Now in theaters: Pirates of the Caribbean and The League of Extraordinary Gentlemen.
Pirates of the Caribbean: The Curse of the Black Pearl Shiver my timbers and buckle my swash, there is treasure to be found at a theater near you — Pirates of the Caribbean.
OK, Johnny Depp wears a little too much eye shadow. But that's the only thing I'll criticize about this performance. What an amazing comic actor.
Depp told one interviewer that pirates were the rock stars of their time, so he based his pirate on Keith Richards of the Rolling Stones and you can see it in every frame. He plays Captain Jack Sparrow rolling, he plays him stoned. Dazed and dazzled, he never knows what's going to happen next and neither do you.
As much as Depp throws his lines away that's how much his nemesis Geoffrey Rush, overacts. It's sheer delight.
The film's title comes from the Disneyland ride and, cleverly, they use some of the ride's backgrounds as background in the film. The ride, though, has no story. The problem with the E-ticket script — from the same writers who did Shrek — too much story. There's the haunted ship saga, the pirate's treasure search and a love story with the governor's daughter.
It plays long but it all works because everyone has so much fun. And Johnny Depp does better than Captain Kidd and Blackbeard and Long John Silver all put together — he steals a $130 million movie. Grade: A-
The League of Extraordinary Gentlemen
The League of Extraordinary Gentlemen isn't just one more summer action movie. This is every action movie this summer lumped together in one big … lump.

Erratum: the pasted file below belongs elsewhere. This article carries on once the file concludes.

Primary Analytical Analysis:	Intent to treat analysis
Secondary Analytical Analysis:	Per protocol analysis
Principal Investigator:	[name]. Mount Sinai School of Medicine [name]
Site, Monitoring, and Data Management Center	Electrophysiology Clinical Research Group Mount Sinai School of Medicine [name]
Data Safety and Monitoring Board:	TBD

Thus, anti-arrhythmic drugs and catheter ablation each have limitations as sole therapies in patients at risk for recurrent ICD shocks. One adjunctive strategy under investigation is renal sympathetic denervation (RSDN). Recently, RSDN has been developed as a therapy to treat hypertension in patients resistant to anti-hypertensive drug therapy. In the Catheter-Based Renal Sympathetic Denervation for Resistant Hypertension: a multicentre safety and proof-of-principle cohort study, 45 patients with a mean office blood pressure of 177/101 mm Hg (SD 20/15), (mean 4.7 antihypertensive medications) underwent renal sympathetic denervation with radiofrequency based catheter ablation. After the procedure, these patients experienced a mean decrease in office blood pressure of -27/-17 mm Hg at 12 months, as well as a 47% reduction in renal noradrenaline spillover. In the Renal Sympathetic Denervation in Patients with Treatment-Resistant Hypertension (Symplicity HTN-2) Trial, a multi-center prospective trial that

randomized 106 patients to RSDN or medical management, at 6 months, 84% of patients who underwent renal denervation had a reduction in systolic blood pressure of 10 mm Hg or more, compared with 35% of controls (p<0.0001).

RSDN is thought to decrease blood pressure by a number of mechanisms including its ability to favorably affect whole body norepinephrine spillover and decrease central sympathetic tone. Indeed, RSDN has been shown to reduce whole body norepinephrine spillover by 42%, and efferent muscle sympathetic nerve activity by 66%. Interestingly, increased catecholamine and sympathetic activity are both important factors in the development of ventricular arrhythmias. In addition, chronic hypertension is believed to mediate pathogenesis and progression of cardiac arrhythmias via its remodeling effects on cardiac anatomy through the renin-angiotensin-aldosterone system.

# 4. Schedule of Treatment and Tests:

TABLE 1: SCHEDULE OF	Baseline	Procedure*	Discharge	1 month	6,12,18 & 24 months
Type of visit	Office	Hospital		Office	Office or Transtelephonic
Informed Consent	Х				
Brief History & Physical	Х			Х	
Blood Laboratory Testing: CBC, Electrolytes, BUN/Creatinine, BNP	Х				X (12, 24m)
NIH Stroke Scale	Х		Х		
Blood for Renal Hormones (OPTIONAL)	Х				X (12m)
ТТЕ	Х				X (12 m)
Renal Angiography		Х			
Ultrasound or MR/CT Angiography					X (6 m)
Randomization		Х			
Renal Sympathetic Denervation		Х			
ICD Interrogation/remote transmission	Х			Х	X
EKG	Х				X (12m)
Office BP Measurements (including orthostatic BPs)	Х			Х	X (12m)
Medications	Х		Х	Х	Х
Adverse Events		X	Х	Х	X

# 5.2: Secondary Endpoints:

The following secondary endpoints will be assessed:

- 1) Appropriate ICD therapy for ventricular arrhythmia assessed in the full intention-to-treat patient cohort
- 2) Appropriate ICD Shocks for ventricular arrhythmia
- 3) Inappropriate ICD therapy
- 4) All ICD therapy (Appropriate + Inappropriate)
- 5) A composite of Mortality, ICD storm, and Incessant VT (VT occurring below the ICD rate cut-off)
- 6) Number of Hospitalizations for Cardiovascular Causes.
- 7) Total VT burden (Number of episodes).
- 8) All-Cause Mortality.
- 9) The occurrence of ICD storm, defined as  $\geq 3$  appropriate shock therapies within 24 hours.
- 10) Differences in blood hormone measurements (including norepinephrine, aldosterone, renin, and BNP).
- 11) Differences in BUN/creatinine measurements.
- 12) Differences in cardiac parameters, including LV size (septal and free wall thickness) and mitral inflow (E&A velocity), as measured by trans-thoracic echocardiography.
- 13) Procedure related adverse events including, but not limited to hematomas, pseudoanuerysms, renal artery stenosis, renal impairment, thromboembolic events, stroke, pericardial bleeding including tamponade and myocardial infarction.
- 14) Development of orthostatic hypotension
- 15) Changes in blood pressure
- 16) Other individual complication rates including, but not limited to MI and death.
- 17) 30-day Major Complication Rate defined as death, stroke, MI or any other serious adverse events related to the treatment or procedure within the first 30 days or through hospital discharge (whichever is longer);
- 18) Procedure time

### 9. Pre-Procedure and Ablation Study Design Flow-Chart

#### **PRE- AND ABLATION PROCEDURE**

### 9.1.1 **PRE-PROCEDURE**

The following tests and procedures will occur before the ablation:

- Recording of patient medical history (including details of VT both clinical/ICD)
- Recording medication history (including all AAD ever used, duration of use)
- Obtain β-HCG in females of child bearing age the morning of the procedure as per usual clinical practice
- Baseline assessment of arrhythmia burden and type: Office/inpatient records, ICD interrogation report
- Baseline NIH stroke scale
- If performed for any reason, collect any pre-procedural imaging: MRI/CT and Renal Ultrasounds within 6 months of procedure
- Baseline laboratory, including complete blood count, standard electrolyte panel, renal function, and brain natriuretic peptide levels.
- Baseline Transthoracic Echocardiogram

As Allan Quatermain, Sean Connery leads a team of superheroes like the X-Men — a little too much like the X-Men.
There's an invisible man, bullet-speed effects a la The Matrix and a guy whose rage turns him into a huge and uncontrollable computer-generated character like the incredible Hulk.
You can even find Nemo in this movie — not the fish, Captain Nemo from 20,000 Leagues Under the Sea.
The gimmick here is that these super heroes are fictional characters turned real. Unfortunately, not nearly real enough.
The premise of the film: In 1899, these Extraordinary Gentlemen stave off a plot that would embroil Europe in a massive world war. Watching action I'd seen before coming back like acid reflux gave me time to think about the premise. No matter how extraordinary these gentlemen are, world war did happen 15 years later.
Was postponing it a noble idea? There are game-players and historians who have built careers on rewriting just this kind of history. My immediate take — if World War I had begun in 1899, fewer people would have died (because Europe was less prepared). The communists would not have taken over Russia and the coincidences that allowed a Hitler to take power would, most likely, never have occurred.
When you have time to think these thoughts while you're watching $100 million+ explode on a screen, that's one more sign the movie doesn't work. Grade: C-